Kolhapur city is a historically important city situated in the southwest part of the state of Maharashtra, India. Kolhapur serves as the headquarters of the Kolhapur district situated on the banks of the river Panchganga.
According to Hindu mythology, Kolhapura was settled by Kolhasura, a demon who was later killed by Mahalakshmi to relieve the local populace. However, honouring the demon's dying wish, the city was named after him. Kolhapur finds mentions in Devi Gita, the final and most important chapter of the Srimad Devi Bhagawatam, as one the important places of Shakti "Kollamma" worship, "Devi spoke:..."O King of Mountains! Still I am now telling something out of My affection to My Bhaktas. Hear. There is a great place of pilgrimage named Kollapura in the southern country. Here the Devi Laksmi always dwells...."
During 940–1212 CE, it was the capital of the Shilahara dynasty of Kolhapur. An inscription at Teradal mentions that king Gonka was healed from snakebite by a Jain monk and Gonka built a temple of Lord Neminath. Many Jain temples in this region build in the next few centuries are called Gonka-Jinalya after him. During the reign of Bhoja I, a dynamic Acharya Maghanandi helped establish an institute at Rupanarayana-Basadi. Several kings and nobles of the dynasty were disciples of Maghanandi. Maghanandi is often called Siddhanta-chakravarti i.e. the great master of the scriptures, Gandaraditya I was his disciple. He is sometimes called "Kolapuriya" or walyaa to distinguish him from many other Acharyas with the name Maghanandi.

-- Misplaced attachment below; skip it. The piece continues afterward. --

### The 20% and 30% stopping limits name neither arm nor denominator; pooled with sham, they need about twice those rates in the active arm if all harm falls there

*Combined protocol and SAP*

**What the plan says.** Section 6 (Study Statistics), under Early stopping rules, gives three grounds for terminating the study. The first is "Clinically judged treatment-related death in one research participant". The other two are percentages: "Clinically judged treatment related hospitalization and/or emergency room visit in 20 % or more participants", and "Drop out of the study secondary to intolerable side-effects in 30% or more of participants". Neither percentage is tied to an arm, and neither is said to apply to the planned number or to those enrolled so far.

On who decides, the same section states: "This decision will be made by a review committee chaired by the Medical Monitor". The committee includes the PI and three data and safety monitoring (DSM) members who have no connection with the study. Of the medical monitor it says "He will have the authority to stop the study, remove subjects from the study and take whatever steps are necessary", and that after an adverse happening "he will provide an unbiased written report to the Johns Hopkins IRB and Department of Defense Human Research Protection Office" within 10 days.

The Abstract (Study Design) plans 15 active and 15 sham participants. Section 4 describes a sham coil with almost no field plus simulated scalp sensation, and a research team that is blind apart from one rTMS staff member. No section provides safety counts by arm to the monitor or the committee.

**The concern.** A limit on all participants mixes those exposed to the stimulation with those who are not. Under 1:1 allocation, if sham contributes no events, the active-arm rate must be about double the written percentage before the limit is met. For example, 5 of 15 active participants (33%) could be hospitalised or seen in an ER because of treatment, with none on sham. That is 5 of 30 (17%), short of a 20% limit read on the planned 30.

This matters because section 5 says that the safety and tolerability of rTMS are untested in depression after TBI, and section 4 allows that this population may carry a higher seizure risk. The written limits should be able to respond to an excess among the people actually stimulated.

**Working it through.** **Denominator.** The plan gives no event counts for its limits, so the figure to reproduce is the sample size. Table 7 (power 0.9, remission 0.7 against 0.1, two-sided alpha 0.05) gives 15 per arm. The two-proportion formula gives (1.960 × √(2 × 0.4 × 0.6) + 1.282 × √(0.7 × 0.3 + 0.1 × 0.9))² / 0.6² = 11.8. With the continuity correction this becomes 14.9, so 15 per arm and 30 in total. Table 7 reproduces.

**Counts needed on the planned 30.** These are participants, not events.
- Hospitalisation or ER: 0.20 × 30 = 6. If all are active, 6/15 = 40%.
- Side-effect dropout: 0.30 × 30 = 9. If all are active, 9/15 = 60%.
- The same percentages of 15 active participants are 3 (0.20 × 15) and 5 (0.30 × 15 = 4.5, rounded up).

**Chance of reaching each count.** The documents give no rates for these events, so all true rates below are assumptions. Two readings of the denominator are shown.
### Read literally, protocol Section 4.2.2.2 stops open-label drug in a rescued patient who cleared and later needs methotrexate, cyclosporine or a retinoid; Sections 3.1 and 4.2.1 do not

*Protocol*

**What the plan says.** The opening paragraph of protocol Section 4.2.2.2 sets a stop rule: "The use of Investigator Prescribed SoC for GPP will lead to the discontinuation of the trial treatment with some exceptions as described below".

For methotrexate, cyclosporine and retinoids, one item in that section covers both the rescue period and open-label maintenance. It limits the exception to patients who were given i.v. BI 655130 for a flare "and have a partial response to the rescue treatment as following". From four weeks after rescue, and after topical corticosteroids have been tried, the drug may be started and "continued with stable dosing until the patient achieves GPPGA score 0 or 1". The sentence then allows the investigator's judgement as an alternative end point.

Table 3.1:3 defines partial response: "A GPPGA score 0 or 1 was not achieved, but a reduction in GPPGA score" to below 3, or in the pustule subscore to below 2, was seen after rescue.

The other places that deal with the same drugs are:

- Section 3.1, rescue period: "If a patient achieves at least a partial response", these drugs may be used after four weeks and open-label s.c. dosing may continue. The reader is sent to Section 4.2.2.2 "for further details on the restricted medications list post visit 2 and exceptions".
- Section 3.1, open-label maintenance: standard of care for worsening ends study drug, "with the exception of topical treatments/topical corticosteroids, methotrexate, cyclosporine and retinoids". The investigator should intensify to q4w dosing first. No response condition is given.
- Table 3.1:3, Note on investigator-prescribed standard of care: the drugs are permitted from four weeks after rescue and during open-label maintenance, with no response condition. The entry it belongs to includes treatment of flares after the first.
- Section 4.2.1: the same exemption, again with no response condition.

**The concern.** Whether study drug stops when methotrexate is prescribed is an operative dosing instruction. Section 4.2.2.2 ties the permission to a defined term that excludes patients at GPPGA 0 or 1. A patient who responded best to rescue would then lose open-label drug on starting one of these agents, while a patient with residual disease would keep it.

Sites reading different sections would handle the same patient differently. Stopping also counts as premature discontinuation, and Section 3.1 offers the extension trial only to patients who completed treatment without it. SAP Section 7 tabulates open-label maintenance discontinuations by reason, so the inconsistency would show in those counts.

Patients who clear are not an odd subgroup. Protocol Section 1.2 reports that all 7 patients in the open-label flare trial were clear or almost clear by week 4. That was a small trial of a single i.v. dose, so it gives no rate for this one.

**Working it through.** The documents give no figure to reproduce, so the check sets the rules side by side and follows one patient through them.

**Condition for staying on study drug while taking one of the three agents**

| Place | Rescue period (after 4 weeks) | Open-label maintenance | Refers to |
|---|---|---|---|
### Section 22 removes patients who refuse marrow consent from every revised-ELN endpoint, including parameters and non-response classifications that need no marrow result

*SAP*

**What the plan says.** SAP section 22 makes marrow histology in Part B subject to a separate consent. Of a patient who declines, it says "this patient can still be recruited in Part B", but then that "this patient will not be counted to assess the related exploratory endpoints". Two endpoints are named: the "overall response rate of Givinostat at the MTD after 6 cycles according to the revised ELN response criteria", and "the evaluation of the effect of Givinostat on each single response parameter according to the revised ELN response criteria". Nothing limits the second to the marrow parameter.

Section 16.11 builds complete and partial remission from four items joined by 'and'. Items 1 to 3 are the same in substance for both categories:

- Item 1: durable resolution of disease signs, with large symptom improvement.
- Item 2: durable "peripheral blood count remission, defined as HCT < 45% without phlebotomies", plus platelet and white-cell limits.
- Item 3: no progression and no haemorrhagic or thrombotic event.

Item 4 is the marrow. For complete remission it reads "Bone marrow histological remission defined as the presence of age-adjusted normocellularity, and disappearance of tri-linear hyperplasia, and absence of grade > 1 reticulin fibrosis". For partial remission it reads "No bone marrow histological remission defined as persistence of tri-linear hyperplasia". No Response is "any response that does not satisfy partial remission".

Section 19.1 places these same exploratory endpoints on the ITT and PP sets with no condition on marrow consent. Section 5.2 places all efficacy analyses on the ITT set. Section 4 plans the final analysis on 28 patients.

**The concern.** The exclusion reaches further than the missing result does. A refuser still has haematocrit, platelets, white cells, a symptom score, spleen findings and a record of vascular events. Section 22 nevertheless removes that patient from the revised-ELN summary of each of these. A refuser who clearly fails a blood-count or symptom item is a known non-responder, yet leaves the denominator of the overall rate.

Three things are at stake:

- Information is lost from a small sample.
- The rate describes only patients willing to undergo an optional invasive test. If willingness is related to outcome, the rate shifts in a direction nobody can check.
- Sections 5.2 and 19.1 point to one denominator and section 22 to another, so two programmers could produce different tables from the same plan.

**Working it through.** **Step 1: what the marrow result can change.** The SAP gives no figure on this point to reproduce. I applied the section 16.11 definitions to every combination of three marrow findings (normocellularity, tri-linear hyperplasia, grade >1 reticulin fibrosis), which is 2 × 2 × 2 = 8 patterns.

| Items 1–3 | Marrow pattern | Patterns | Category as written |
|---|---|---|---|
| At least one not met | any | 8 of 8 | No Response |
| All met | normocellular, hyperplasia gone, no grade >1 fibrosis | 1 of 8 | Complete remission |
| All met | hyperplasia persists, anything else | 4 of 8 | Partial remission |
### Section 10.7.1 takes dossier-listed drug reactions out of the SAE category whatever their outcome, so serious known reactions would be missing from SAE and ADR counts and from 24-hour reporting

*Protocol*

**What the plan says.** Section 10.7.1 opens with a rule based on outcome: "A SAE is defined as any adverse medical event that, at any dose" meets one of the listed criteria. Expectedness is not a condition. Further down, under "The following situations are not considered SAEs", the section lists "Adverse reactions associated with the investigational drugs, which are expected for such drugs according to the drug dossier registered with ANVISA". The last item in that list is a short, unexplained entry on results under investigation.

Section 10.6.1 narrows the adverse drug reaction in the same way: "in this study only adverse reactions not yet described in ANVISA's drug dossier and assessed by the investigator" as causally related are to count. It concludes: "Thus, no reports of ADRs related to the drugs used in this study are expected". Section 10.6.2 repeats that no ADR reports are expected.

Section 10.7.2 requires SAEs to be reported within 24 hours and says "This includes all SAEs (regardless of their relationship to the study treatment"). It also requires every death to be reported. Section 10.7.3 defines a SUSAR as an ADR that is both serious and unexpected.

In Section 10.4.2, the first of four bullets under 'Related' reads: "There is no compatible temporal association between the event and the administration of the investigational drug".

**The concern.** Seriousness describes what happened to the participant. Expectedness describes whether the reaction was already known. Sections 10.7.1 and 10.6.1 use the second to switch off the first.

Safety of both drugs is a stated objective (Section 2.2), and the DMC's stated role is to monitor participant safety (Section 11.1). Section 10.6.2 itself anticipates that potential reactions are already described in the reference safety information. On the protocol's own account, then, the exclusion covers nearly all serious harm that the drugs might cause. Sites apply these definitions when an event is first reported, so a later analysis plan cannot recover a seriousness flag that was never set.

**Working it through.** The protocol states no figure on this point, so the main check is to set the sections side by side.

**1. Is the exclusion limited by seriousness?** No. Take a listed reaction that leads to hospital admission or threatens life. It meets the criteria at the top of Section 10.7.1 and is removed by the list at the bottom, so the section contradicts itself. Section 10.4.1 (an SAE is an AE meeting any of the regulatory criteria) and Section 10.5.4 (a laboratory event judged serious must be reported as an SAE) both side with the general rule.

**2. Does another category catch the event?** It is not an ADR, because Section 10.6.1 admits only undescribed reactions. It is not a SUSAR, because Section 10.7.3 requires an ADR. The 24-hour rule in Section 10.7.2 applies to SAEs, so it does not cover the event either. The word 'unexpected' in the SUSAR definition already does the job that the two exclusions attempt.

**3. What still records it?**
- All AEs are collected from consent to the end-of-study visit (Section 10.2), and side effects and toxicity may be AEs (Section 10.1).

Kolhapur was the site of intense confrontation between the Western Chalukyas and the Chola kings Rajadhiraja Chola and his younger brother Rajendra Chola II. Following the Battle of Koppam in 1052, Rajendra Chola II marched on to Kolhapur and erected a jayastambha or victory pillar in the city.
The Kopeshwar (Shiva) Temple, located in Kolhapur district, was built by Shilahara King Gandaraditya, Vijayaditya and Bhoj-II between 1109 and 1178 AD. Kolhapur, historically had a major influence and connections with the prevalent kingdoms of Greece/Rome.